“I hear, and I forget. I see and I remember, I do and I understand.”
More and more training and coaching programs are adding an experiential learning element to their offering. While classroom-based experiential learning can be beneficial, the profound impact of off-site experiential learning in a country setting with horses magnifies the benefits significantly.
Experiential learning is based on the premise that by removing someone from their comfort zone, they are able to grow and develop through experiencing another perspective on life. It is not about the activity per se but rather the lessons that the participants receive regarding their own strengths and weaknesses, and the insights they gain into their own internal resources. Faced with a challenging situation with which they are unfamiliar, participants often let down their mask, allowing their true authentic self to emerge. Through the repeated debriefing and probing about each learning experience, participants start to gain some real insight into how and why they behave the way they do, and the consequences of those actions both for themselves and others. The activities with the horses become a metaphor for what is happening in the participant’s life and provides a mirror to reflect back information about their personality style, leadership style, communication ability and team working skills.
Working in partnership with a horse as a natural coach helps the participant explore their fears, build trust in themselves and others and develop their leadership skills in a supportive and non-threatening environment away from the workplace.
According to the David Kolb Learning Cycle, experiential learning comprises four activities:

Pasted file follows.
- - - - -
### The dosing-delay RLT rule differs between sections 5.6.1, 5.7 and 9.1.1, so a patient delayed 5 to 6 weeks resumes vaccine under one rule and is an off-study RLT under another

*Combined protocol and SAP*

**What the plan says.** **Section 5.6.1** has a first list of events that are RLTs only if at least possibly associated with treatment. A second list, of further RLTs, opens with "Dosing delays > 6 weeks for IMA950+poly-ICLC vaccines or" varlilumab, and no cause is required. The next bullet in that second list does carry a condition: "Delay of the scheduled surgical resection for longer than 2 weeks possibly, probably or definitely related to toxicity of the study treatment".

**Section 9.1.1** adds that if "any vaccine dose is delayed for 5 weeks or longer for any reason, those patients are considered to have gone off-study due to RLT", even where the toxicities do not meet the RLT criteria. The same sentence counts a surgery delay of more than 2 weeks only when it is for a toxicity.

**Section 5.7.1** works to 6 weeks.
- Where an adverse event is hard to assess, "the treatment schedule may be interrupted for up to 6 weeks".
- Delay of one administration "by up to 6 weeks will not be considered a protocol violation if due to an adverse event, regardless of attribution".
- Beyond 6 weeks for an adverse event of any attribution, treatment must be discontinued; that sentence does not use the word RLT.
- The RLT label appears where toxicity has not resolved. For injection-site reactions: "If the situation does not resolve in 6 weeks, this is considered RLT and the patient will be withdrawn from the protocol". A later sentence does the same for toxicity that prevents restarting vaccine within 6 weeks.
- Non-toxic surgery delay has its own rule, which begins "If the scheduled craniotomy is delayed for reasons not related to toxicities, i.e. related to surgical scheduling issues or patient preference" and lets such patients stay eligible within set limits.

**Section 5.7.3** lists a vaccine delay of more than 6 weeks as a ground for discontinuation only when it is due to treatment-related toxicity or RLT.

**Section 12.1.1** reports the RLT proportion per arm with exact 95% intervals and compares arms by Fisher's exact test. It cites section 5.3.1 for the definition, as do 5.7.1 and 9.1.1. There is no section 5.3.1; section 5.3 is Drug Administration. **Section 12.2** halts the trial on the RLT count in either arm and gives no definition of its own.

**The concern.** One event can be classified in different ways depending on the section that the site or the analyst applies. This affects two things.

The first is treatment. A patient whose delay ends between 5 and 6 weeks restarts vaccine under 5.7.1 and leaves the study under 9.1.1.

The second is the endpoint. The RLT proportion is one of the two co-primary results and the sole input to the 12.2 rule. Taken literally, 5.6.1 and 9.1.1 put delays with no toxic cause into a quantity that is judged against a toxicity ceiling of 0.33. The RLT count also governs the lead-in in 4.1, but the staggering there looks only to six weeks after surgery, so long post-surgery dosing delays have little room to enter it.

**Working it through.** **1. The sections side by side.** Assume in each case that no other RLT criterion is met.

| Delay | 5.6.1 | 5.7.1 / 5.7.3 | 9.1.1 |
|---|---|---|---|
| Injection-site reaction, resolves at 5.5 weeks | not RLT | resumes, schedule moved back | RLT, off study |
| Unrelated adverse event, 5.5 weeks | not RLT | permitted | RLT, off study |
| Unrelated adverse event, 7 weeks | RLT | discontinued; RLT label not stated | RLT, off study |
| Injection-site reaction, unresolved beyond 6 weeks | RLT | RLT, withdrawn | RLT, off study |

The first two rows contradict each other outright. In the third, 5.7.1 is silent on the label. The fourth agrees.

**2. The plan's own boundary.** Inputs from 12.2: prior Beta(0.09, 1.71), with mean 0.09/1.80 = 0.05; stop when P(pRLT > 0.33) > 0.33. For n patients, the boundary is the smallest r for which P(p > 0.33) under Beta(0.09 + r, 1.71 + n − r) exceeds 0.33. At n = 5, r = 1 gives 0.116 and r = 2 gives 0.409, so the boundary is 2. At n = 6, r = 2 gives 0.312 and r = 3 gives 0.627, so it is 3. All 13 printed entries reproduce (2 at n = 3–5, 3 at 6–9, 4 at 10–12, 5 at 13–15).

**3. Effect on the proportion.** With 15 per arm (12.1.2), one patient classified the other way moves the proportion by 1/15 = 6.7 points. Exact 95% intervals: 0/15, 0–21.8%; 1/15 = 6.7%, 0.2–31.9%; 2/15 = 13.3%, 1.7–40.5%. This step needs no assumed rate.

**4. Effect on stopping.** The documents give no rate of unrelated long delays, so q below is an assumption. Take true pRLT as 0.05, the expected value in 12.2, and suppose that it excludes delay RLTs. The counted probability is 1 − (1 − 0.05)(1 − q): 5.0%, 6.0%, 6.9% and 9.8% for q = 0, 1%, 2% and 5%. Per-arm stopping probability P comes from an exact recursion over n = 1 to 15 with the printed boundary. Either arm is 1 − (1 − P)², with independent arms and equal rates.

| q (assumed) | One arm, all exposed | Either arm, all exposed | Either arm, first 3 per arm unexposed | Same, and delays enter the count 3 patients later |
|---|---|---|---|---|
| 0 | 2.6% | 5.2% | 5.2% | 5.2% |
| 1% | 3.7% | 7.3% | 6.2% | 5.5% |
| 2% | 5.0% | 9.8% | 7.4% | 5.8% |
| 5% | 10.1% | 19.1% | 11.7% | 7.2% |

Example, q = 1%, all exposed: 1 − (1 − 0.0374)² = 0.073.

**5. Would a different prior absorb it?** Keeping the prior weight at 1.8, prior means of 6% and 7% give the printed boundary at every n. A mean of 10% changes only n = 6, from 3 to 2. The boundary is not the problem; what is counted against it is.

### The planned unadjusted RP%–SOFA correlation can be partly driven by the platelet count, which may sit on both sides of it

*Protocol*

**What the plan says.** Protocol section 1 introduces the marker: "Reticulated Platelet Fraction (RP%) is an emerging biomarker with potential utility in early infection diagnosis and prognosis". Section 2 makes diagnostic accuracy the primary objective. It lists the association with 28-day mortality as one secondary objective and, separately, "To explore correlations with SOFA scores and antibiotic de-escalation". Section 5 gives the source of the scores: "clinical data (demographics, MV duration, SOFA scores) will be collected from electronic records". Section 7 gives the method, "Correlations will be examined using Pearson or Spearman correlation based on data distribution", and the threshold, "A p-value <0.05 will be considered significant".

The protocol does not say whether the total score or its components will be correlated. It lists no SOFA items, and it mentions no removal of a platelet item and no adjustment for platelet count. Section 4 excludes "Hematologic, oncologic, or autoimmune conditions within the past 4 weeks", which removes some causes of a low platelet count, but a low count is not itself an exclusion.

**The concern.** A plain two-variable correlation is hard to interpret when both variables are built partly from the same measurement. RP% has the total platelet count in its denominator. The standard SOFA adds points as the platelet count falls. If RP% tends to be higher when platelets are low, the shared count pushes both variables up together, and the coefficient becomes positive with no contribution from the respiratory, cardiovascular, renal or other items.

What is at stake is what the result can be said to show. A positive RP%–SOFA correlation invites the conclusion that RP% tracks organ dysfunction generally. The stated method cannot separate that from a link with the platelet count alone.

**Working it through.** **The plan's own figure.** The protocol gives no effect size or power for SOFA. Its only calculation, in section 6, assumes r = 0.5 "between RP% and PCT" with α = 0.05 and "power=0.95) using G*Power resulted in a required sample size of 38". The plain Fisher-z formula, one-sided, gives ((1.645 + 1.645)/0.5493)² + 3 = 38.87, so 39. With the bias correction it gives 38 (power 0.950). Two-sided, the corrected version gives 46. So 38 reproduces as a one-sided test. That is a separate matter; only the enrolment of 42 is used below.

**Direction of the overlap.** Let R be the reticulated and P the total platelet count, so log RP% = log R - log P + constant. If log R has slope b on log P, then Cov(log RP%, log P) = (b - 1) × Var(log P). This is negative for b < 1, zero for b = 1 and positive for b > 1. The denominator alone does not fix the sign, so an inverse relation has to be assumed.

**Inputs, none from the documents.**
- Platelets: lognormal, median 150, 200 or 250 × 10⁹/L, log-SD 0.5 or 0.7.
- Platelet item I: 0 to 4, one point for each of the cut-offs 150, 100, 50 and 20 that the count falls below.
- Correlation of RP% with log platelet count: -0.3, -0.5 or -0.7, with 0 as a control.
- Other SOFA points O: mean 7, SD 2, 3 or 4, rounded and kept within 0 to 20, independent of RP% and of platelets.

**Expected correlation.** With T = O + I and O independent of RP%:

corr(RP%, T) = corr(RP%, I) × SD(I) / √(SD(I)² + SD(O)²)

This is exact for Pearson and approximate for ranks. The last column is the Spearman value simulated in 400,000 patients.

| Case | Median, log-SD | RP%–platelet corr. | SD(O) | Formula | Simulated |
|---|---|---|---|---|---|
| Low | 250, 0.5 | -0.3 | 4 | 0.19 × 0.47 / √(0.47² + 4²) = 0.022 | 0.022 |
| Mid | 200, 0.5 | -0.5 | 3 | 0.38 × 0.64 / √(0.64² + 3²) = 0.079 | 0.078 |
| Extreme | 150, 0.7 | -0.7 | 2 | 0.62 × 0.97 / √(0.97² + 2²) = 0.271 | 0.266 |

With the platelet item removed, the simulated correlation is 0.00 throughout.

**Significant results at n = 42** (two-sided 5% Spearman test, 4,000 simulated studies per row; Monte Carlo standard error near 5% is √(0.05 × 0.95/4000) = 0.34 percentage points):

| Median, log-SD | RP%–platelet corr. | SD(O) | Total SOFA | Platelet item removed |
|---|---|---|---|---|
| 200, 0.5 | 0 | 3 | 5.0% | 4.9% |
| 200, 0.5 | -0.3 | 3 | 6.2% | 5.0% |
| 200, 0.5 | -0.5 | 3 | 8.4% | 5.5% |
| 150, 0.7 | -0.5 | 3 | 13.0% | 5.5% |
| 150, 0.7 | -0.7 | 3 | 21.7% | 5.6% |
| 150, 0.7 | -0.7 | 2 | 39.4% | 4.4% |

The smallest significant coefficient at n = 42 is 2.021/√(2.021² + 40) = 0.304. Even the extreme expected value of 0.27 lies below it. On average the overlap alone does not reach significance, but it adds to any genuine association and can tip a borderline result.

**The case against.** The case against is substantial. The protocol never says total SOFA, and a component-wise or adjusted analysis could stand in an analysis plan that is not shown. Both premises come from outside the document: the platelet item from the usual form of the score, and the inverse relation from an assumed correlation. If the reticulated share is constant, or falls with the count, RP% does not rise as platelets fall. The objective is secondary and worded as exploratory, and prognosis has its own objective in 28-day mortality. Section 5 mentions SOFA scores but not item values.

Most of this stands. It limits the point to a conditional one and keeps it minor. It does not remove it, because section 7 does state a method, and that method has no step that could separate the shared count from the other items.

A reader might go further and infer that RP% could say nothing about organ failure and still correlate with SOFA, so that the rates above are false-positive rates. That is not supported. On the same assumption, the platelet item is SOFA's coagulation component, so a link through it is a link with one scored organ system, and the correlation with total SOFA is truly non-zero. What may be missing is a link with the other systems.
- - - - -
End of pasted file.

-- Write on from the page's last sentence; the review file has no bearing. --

- Act – Do It
- Reflect on What Happened
- Review Why It Happened
- Apply the Learnings
When working with horses, two people can undertake the same task and get completely different results, and this is the beauty of this type of learning. Each participant takes what they want from the experience. This is why horses can be great teachers. We just need to listen and connect with them and we can learn more about ourselves than months of classroom learning can give us.
In this time of complexity and rapid change, it is essential to balance the vast technological resources and multitude of information that is readily available against instinct, self-awareness and intuition — our emotional intelligence. Working through horses enables us to connect to these often unused, internal resources, and because it requires out of the box thinking, it is extremely metaphorical and memorable.
How we feel, our breathing, movement and our posture give the horse a catalogue of information. Horses challenge us to connect and find our true self and so eloquently teach us that it is who we are that impacts how we perform in the boardroom and not what and who we know.